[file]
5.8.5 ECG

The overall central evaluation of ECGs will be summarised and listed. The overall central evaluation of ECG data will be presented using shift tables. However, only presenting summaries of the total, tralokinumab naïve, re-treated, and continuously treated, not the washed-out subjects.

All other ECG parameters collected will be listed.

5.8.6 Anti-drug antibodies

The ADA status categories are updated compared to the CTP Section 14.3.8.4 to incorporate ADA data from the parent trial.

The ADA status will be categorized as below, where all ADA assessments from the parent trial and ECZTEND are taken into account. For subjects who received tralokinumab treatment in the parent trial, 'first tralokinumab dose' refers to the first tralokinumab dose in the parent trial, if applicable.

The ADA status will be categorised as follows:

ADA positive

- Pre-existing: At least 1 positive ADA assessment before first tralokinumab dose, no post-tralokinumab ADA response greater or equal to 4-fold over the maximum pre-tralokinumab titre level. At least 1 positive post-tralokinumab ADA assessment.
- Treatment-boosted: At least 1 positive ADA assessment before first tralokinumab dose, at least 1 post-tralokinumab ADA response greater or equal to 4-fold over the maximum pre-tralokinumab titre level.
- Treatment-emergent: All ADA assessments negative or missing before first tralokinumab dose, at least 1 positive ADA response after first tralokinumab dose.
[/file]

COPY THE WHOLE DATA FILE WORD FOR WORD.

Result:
5.8.5 ECG

The overall central evaluation of ECGs will be summarised and listed. The overall central evaluation of ECG data will be presented using shift tables. However, only presenting summaries of the total, tralokinumab naïve, re-treated, and continuously treated, not the washed-out subjects.

All other ECG parameters collected will be listed.

5.8.6 Anti-drug antibodies

The ADA status categories are updated compared to the CTP Section 14.3.8.4 to incorporate ADA data from the parent trial.

The ADA status will be categorized as below, where all ADA assessments from the parent trial and ECZTEND are taken into account. For subjects who received tralokinumab treatment in the parent trial, 'first tralokinumab dose' refers to the first tralokinumab dose in the parent trial, if applicable.

The ADA status will be categorised as follows:

ADA positive

- Pre-existing: At least 1 positive ADA assessment before first tralokinumab dose, no post-tralokinumab ADA response greater or equal to 4-fold over the maximum pre-tralokinumab titre level. At least 1 positive post-tralokinumab ADA assessment.
- Treatment-boosted: At least 1 positive ADA assessment before first tralokinumab dose, at least 1 post-tralokinumab ADA response greater or equal to 4-fold over the maximum pre-tralokinumab titre level.
- Treatment-emergent: All ADA assessments negative or missing before first tralokinumab dose, at least 1 positive ADA response after first tralokinumab dose.